DENVER (Reuters) - One of the most iconic photographs taken of a 19th-century Wild West outlaw, that of legendary gunslinger Billy the Kid, is up for auction on Saturday, when it is expected to sell for at least $300,000.
The credit card-sized tintype, or ferrotype, of an armed Billy the Kid wearing a tall black hat cocked on his head, is the only authenticated photo of the infamous gunman, according to Brian Lebel, owner of Old West Auctions.
“This is the Holy Grail of photographs,” Lebel told Reuters at an auction preview.
Other purported photos of Billy the Kid have surfaced over the years, but none has ever been conclusively verified as an image of him.
Hardly resembling any of the Hollywood actors, Paul Newman among them, who portrayed the Kid in various movies, the tintype depicts a snaggletoothed young man grasping the upright barrel of a Winchester carbine rifle, a holstered Colt single-action pistol strapped to his hip.
In the reverse, mirror-image of the tintype, the holster appears to be on the Kid’s left side, leaving the false impression that he was left-handed. The 1958 Newman movie about the outlaw was even called “The Left Handed Gun.”
The picture was likely taken by a traveling photographer outside a saloon in Fort Sumner, New Mexico, in late 1879 or early 1880, long before the Kid became a legendary figure in American Western lore, Lebel said.
Myths continue to swirl around the gunslinger, who was born Henry McCarty but known in New Mexico as William Bonney and reputed to have killed 21 men.
What is known is that Bonney was shot dead at age 22 by Sheriff Pat Garrett in 1881, months after a daring jailbreak in which the outlaw reportedly killed two deputies.
The Kid had been awaiting execution for the murder of another lawman, William Brady, in 1878, following the so-called Lincoln County War, a series of bloody skirmishes among New Mexico cattle barons.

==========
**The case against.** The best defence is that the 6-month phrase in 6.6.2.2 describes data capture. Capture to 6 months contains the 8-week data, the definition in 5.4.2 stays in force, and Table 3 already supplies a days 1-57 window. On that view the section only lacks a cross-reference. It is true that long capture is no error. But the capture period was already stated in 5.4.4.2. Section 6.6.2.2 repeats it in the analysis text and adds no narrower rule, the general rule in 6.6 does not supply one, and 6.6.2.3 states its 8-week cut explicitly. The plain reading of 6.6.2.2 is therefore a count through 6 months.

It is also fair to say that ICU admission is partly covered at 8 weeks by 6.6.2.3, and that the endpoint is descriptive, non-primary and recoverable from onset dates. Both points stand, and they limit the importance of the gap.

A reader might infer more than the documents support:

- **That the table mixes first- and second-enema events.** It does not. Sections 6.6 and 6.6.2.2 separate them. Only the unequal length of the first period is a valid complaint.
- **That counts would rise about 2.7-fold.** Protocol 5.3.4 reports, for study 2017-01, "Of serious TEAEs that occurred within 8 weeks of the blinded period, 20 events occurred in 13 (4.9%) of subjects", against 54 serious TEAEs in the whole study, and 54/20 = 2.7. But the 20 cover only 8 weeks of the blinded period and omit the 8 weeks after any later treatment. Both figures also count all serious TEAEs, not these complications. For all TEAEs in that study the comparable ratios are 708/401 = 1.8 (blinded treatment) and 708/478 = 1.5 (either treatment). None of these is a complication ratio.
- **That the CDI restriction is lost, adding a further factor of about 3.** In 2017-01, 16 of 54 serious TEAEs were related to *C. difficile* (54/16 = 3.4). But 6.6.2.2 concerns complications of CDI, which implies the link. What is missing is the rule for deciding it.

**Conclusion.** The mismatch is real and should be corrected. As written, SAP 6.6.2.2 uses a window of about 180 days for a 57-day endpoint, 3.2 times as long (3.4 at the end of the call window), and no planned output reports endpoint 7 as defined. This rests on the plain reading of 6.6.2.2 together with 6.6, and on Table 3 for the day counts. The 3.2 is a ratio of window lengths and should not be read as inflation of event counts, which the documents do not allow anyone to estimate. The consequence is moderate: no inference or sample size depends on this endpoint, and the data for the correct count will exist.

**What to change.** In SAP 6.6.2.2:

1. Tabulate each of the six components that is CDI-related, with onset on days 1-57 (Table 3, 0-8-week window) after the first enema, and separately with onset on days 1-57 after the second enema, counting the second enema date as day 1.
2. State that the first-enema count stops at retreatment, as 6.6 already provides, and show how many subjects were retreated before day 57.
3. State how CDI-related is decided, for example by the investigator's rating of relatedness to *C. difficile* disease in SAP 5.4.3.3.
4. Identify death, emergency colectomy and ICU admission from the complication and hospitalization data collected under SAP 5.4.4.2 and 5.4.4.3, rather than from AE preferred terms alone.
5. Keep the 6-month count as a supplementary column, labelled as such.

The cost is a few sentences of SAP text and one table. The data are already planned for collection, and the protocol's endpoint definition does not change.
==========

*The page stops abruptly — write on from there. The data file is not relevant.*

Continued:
Lebel is selling the photo on consignment for the Upham family of California, whose ancestor, Dan Dedrick, was given the photo by a fellow cattle rustler, Bonney himself.
The Uphams contacted Lebel late last year, saying they were willing to part with the famous photo. The family would like to see it go to a museum but acknowledged the possibility that it could end up with a foreign collector.
He said he expects the photo to fetch a minimum of $300,000 to $400,000.
Lebel said he contacted the Smithsonian Institution’s National Portrait Gallery to gauge interest there but does not know whether the Smithsonian will make a bid for the photo.
Other rare items from the American frontier up for bid at the auction include a hand-drawn banner from William “Buffalo Bill” Cody’s Wild West Show, autographed by Cody and other members of the troupe, including sharpshooter Annie Oakley.
It is valued at between $5,000 and $8,000.
But Billy the Kid’s tintype is clearly the centerpiece of the auction, as public fascination for the outlaw has remained unabated in the 130 years since his death.
Last December, outgoing New Mexico Governor Bill Richardson declined to grant a posthumous pardon to Bonney .
In their petition to Richardson, the Kid’s supporters argued he was promised by a pardon by New Mexico’s then-territorial governor, Lew Wallace, in exchange for the Kid’s testimony against three men accused of gunning down a one-armed lawyer named Huston Chapman.
“You know the romanticism appealed to me to issue a pardon, but the facts and the evidence did not support it,” Richardson told ABC News.
Editing by Steve Gorman and Ellen Wulfhorst